The first recipe listed below was made for an 11 x 16 inch baking pan, but pastitsio is actually very versatile and very forgiving. If you have a smaller pan, don’t worry. You can easily half the recipe for a pan half the size ( for your convenience, we included a 2nd recipe box below, halving the recipe, to be used for a 9 x 13 inch pan). Otherwise, keep the quantities as they are for the larger pan and you’ll either be faced with enough ingredients to make that large pan of pastitsio, you’ll be able to make two smaller pans, or you’ll have leftovers. Pastitsio component leftovers are super because any extra pasta and meat sauce can simply be served together for an easy meal. As for the béchamel sauce, there are lots of different ways that you can use extras. If you need some inspiration, check this out.
This recipe calls for aged mizithra which is a hard crumbly Greek cheese made with leftover whey from the production of other cheeses, which is then combined with either sheep or goat milk. If you can’t find it, be a little bit sad, and then substitute grated parmesan or romano cheese. Or, try to find it online. Maybe it will be delivered at the same time as your pastitsio pasta!
This is our parents very BIG pan!
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Please note that the 1st recipe below was used for a very large pan: 11 X 16 inches, with a 4 inch depth. If you’re using a more traditional size baking pan: 9 X 13 inches, please see the 2nd recipe box below.
- 9 X 13 inch pan (3 Quarts)
- 1/2 medium onion, chopped
- 2 tablespoons olive oil (30 ml)
- 650 grams ground meat (mixture of veal and pork) approximately 3 cups or 1 1/2 pounds
- 3 1/2 cups homemade tomato sauce, or store bought tomato sauce ( 875 ml)
- 1 teaspoon salt
- 1/2 teaspoon pepper
- 1/2 teaspoon heaping cinnamon
- 1/4 cup boiling water ( 60 ml)
- 500 grams Greek pasta, we use Misko Pastitsio No.2 ( about 1 1/4 lbs)
- 1/2 tablespoon olive oil
- 1/2 teaspoon salt
- 1/4 cup Greek olive oil (60 ml)
- 1/4 cup plus 1 1/2 teaspoons all-purpose flour (42 grams)
- 1 liter milk
- 4 eggs beaten
- 1 1/2 tablespoons Greek olive oil
- 1/4 teaspoon ground nutmeg
- 1/4 cup + 3 tablespoons Greek mizithra cheese ( 45 grams)
- 1 teaspoon Greek mizithra cheese to sprinkle on top of bechamel
For the meat sauce and pasta
- Finely chop 1/2 medium onion and cook in 2 tablespoons of olive oil until softened.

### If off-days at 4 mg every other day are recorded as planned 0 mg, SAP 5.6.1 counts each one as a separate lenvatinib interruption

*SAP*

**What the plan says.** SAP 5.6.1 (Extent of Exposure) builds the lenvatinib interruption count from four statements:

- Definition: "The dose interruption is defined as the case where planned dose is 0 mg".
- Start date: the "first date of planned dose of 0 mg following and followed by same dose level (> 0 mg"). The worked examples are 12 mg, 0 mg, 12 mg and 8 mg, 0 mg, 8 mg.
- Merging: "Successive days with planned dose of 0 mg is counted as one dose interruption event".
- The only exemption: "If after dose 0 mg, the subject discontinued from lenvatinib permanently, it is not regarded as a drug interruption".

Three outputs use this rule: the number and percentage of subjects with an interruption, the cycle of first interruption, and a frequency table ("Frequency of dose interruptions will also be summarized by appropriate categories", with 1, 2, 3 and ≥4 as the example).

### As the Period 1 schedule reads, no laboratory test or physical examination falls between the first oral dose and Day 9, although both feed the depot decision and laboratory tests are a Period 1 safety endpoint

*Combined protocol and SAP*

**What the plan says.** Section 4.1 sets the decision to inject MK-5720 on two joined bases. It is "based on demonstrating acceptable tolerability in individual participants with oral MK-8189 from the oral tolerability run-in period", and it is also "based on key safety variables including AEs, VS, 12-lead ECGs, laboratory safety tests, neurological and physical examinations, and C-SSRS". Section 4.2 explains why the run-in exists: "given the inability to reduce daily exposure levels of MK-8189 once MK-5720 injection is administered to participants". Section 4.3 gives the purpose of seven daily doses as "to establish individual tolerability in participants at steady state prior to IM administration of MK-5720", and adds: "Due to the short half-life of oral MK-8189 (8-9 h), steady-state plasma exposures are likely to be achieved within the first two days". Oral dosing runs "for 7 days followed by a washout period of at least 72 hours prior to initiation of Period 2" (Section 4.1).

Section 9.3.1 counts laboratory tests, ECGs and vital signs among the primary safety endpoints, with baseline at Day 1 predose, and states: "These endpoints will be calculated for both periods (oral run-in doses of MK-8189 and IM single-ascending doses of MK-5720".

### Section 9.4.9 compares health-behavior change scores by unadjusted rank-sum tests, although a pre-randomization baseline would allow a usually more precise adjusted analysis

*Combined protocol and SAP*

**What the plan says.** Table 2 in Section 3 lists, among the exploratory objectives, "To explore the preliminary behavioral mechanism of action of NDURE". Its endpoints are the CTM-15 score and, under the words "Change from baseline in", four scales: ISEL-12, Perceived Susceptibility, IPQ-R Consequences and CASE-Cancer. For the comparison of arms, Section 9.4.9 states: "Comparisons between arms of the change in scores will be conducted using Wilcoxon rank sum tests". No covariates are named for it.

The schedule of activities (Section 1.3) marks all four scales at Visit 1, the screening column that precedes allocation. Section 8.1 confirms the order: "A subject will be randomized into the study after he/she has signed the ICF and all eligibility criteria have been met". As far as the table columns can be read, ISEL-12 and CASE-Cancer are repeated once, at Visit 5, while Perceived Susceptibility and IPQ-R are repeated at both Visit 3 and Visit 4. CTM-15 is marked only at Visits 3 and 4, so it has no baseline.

- Add the meat, tomato sauce, salt, pepper, cinnamon and 1/4 cup boiling water to the pot. Cook for 45 minutes over medium heat, uncovered.
- Meanwhile, boil a large pot of water. Add 1/2 tablespoon olive oil and 1/2 teaspoon salt to the water. When the water has come to a boil, add the pasta. Cook as per package directions. Despite the fact that this pasta will go into the oven when the pastitsio is baking, cook the noodles until they are edible; do not under cook the pasta.
- Once pasta is cooked, drain and set aside.
For the Bechamel
- Heat olive oil in a heavy saucepan over high heat.
- Add flour and mix continuously so that flour does not burn and cook for approximately 2 to 3 minutes. You don’t want your flour to brown.
- Slowly add 1 liter of milk and then slowly stream in 4 beaten eggs. You must stir this mixture constantly with a wooden spoon or whisk.
- Cook béchamel sauce for about 10 minutes on medium-low heat, while stirring constantly, until it has thickened but is still easily poured. You can tell if your sauce is ready if it coats a wooden spoon and you can draw a line across it with your finger.
- Preheat oven to 400 degrees Farenheit. You will bake on center rack.
- Take a 9 X 13 inch baking pan and grease it with 1 1/2 tablespoons of olive oil.
- Sprinkle about 1/2 tablespoon of mizithra on bottom of pan
- Layer half the pasta on the bottom of the pan. Toss with 2 1/2 tablespoons of mizithra until evenly coated.
- Using a slotted spoon, spread the meat mixture over the pasta. The slotted spoon is important as your meat sauce might have a fair amount of liquid and you want to drain most of this off. You can use as much of the meat as you would like but be sure that there is a fine layer of meat covering all of the pasta, as shown above.
- Sprinkle about 1/4 teaspoon nutmeg on top of the meat.
- Spread the rest of the pasta on top of the meat mixture and then top this layer of pasta with 1/4 cup grated mizithra cheese.
- Pour the prepared béchamel sauce over the pasta. Use the back of a spoon to spread it evenly, ensuring that all of the noodles are covered with sauce.
- Then, take a fork and insert it in several areas over the pastitsio and wiggle it around. This will help the béchamel seep in between the top layer of the noodles.
- Sprinkle the 1 teaspoon of mizithra on top of the béchamel.
- Bake pastitsio on the center rack of oven, uncovered, for approximately 50 minutes. Keep an eye on your pastitsio. You may want to turn your pan halfway through the cooking process if it is browning unevenly. You may also want to set your oven to broil for the last minute of baking in order to brown it more significantly on top
- Let sit for 20-30 minutes before cutting and serving.